ABOUT DOMESTIC VIOLENCE:
Until the mid-1970's, no one talked much about abuse between adult partners. We were taught to think that criminal violence occurred on the street or in taverns and bars. Home was thought to be a safe place.
Now we know that violence in
the home is very frequent. More than 2 million American women a year are
physically attacked by their male partners. During the first half of the 1980's,
the deaths of nearly 17,000 people resulted from one partner killing another,
with women twice as likely to be victims of such fatal partner violence as men.
Violence between partners happens in all groups in society. No group is immune.
If violence or a threat of
violence of any kind has happened more than once or twice, it is extremely
likely to happen again. It may get more frequent or more severe. If this
describes you and your relationship, you are at risk.
For local referrals and
confidential counseling, please call New Day Shelter at 715-682-9565 or toll
free 1-800-924-4132, or call the National Domestic Violence Hotline at
A woman is
beaten every 15 seconds. (Bureau of Justice Statistics, Report to the Nation
on Crime and Justice.)
percent of the victims of domestic violence are women. (Violence Against
Women, June 1992, The National Women's Health Resource Center.)
Violence is the leading cause of injury to women between the ages of 15 and
44 in the United States -- more than car accidents, muggings, and rapes
combined. (Uniform Crime Reports, Federal Bureau of Investigation, 1991.)
As many as
one-quarter to two -thirds of battered women report abuse during pregnancy.
(Violence Against Women, June 1992, The National Women's Health Resource
Center.) Battered women are more likely to suffer miscarriages and to give
birth to babies with low birth weights. (Surgeon General, United States,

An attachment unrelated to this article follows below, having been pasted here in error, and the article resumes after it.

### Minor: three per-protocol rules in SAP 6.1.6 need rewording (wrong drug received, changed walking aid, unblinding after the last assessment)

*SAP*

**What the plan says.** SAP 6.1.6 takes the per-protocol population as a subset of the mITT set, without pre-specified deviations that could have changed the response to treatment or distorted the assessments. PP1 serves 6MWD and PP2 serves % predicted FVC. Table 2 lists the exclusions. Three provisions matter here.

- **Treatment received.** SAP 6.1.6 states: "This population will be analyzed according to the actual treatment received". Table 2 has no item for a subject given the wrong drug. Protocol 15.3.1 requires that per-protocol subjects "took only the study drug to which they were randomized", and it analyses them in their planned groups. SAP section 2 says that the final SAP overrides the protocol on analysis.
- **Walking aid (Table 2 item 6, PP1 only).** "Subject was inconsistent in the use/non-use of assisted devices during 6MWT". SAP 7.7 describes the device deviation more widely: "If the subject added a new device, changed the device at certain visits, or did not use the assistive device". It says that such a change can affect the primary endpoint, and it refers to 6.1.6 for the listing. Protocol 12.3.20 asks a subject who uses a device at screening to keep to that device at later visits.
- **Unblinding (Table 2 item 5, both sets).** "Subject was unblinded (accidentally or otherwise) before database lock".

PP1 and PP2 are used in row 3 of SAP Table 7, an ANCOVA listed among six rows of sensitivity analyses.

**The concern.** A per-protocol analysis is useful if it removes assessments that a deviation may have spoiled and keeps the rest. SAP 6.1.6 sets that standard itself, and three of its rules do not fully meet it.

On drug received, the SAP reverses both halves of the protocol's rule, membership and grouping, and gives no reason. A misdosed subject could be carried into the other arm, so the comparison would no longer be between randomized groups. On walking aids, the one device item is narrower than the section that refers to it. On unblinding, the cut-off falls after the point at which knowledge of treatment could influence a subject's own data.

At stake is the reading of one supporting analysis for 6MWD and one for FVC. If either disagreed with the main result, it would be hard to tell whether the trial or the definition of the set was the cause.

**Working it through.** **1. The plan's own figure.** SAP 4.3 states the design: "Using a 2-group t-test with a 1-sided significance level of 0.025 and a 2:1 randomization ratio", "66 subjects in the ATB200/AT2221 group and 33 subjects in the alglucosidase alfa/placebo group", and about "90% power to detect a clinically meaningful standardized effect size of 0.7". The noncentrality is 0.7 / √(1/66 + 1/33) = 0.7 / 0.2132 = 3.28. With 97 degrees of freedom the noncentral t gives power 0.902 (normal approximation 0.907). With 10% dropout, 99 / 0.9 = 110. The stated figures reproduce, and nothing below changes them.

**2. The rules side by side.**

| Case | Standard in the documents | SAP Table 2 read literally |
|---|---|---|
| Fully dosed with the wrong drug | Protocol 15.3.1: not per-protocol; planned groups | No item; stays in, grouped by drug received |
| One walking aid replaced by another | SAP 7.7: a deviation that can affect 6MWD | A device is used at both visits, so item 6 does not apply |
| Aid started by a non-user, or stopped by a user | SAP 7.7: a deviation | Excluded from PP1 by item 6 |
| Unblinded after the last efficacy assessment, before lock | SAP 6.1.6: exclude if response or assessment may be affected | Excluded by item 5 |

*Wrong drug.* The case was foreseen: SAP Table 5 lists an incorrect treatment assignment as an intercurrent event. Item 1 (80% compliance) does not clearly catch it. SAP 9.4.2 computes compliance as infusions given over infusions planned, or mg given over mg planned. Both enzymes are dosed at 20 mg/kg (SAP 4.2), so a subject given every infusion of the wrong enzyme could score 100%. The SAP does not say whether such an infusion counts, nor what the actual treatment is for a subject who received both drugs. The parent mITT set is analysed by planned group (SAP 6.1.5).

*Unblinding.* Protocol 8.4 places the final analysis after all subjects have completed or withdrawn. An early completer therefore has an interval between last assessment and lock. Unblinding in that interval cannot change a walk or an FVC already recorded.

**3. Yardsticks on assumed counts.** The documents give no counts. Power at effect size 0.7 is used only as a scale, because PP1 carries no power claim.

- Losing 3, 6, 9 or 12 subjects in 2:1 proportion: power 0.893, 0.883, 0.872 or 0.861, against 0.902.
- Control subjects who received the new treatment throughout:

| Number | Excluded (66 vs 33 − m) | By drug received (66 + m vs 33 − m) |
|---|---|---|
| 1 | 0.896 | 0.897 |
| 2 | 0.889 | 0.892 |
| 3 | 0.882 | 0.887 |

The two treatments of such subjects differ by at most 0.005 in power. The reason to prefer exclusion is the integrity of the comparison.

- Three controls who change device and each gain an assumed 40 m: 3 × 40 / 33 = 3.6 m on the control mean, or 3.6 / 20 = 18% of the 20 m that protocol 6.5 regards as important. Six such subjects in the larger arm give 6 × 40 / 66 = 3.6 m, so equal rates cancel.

percent of the young men between the ages of 11 and 20 who are serving time
for homicide have killed their mother's abuser. (March of Dimes, 1992.)
all cultures, races, occupations, income levels, and ages are battered -- by
husbands, boyfriends, lovers, and partners. (Surgeon General Antonia Novello,
as quoted in Domestic Violence: Battered Women, a publication of the
Reference Dept. of the Cambridge Public Library, Cambridge, MA.) One in five women victimized by their spouses or ex-spouses report they had
been victimized over and over again by the same person. (The Basics of
Batterer Treatment, Common Purpose, Inc., Jamaica Plain, MA.) Battering is the establishment of control and fear in a relationship through
violence and other forms of abuse. The batterer uses acts of violence and a
series of behaviors, including intimidation, threats, psychological abuse,
isolation, etc. to coerce and control the other person. The violence may not
happen often, but it remains as a hidden (and constant) terrorizing factor.
(Uniform Crime Reports, Federal Bureau of Investigation, 1990.)
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